That is one aspect I love about writing historical fiction is the research element. When I researched the process of rope making, it drew me towards the canal which still dominates the area of Ulverston today. How it came about and the difference it made. Bit by bit, characters emerged in my mind. A young woman who lived in a small hamlet on the outskirts of Ulverston, who knew of hardship, family, money issues but who was also naïve to the social conflict happening around her. Stories of adventure and discovering unknown lands issuing from novels and town gossip from a local explorer, Sir John Barrow; created a yearning to change her fate. But when secrets and rebellion are exposed, it causes a dangerous chain of events. 

Ulverston Canal entrance. Wikimedia. Author Jolmartyn. https://www.panoramio.com/photo/50320159

Living in the area, I heard stories passed down through the generation, local historians sharing their knowledge and a treasure quest in discovering the historical plaques on the buildings. Ulverston itself is a character in Ropewalk with cobbles still lining the roads of the town centre. Georgian town houses and narrow alleyways create the maze you become lost in. The small, pokey bookshop crammed with local knowledge or the smell of the freshly brewed coffee coming from the teashop that had been there since the 1800s. It wasn’t hard to imagine the characters I had formed walk the streets beside me. To study the old maps and emerge myself in their world. With researching Ropewalk, it wasn’t one area to look at, rather a blend of elements. Weaver cottage industry overtaken by the Industrial revolution and social conflict during the early reign of William IV with the Reform crisis, all taking place in this once quiet town.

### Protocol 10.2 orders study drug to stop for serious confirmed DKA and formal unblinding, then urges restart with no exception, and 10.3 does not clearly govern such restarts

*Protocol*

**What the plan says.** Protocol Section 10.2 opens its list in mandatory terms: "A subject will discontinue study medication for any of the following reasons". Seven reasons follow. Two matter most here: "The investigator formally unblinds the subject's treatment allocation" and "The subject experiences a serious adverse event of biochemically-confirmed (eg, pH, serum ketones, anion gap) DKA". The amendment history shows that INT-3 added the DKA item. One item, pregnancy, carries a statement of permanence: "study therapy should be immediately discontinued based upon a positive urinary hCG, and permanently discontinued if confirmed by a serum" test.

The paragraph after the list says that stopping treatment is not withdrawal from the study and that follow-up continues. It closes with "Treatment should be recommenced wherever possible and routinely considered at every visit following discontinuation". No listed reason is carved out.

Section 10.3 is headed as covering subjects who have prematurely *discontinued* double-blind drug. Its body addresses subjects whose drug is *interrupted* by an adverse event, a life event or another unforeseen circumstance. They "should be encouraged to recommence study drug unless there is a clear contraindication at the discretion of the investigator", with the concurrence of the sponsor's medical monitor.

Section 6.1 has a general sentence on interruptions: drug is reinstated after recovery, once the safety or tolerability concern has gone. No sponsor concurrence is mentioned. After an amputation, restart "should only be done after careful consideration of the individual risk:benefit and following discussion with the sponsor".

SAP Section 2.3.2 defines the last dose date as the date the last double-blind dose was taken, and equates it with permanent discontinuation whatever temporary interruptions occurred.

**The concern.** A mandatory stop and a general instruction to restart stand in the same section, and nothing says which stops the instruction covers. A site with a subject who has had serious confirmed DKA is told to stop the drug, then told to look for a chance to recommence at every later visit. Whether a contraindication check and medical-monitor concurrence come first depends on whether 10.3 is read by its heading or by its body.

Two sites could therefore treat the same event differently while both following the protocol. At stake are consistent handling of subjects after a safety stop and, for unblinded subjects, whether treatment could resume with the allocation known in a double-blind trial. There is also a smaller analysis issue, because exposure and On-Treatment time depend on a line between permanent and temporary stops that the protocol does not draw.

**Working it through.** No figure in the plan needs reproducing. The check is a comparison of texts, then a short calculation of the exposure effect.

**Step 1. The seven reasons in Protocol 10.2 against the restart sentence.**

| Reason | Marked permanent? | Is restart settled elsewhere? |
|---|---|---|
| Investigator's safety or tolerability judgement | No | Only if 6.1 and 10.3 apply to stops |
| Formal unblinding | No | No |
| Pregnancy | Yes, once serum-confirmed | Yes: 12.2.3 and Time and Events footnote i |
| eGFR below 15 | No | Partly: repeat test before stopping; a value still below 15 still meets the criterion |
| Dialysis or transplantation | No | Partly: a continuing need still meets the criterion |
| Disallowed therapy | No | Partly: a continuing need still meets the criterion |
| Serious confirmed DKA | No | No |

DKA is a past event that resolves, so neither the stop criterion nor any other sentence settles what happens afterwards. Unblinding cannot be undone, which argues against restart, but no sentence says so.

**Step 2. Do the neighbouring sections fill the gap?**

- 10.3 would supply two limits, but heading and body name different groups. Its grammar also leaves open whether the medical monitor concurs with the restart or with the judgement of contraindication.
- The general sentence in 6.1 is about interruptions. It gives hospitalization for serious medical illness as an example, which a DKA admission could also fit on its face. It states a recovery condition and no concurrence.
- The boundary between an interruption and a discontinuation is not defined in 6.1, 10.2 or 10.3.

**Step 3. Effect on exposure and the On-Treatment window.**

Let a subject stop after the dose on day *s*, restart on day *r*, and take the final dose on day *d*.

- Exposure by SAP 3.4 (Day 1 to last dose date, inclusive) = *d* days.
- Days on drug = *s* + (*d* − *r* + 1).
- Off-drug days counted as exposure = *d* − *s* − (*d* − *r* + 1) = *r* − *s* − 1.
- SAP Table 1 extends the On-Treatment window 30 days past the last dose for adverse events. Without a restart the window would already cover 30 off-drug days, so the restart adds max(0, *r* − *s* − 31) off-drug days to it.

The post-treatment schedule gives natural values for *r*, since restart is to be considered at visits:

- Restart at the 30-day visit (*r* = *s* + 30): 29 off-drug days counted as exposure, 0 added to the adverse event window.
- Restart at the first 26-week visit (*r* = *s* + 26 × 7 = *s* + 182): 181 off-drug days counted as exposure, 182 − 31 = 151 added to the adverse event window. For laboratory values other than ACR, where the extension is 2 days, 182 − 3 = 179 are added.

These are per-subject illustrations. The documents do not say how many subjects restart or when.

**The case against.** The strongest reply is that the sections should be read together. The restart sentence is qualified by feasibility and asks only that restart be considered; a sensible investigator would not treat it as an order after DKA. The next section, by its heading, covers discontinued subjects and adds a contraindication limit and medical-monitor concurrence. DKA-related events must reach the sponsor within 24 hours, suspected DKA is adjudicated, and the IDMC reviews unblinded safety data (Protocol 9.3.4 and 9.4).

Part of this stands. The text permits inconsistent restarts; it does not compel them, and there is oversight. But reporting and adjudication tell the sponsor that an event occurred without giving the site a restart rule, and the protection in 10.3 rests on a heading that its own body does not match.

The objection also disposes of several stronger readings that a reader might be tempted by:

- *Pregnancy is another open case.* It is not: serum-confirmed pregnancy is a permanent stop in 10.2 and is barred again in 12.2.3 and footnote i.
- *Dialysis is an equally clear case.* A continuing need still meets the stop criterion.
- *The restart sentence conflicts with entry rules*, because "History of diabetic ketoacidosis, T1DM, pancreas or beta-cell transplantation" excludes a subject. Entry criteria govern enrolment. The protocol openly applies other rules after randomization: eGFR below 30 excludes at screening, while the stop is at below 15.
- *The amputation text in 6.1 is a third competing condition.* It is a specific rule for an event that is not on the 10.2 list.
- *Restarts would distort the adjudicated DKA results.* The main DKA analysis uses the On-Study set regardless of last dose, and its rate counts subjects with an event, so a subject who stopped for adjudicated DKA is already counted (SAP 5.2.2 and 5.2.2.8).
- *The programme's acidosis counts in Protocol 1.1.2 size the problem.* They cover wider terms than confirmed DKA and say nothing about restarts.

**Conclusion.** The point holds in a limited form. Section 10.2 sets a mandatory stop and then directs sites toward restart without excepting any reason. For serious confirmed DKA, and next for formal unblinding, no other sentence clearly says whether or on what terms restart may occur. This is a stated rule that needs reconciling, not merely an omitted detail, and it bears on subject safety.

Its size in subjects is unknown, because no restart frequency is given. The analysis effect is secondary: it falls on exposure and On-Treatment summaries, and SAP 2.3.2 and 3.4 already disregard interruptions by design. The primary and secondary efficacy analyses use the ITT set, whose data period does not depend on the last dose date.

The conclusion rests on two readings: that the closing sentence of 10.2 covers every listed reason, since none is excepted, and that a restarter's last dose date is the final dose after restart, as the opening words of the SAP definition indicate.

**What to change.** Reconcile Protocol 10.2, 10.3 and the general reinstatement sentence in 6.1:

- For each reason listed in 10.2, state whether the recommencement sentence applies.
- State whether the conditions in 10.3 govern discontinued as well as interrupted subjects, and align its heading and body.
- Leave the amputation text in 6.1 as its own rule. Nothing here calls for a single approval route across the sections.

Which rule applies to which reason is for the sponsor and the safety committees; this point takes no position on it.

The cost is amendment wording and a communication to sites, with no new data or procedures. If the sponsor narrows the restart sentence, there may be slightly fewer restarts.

Each of the principal characters represents an element that was happening in the country. Bob Lightfoot, the ropemaker, which was seen as a cottage industry; fought for his rights, like so many of his childhood friends working the mills, shipyards, canal. Beatrice Lightfoot, having her father’s spirit, dreamt of change but is oppressed by the conformity of the time and societal class division. Joshua Mason, the son of a local merchant who became gentry and part of the family who built the canal, sees the plight of the workers thanks to Beatrice. Captain Hanley is a complex character, a sailor like so many men passing through Ulverston and effected from past trading routes including the slave trade, becomes obsessed with Beatrice. Whilst Ulverston itself, the nucleus for change but unable to cope with the demand. All of these threads come together during a volatile period and form the complex tapestry of Ropewalk.

Some of the book resources that might be of interest. 

Bibliography:

“Ulverston (Images of England)” by Carol Bennett, Peter Lowe. The History Press Ltd 2008.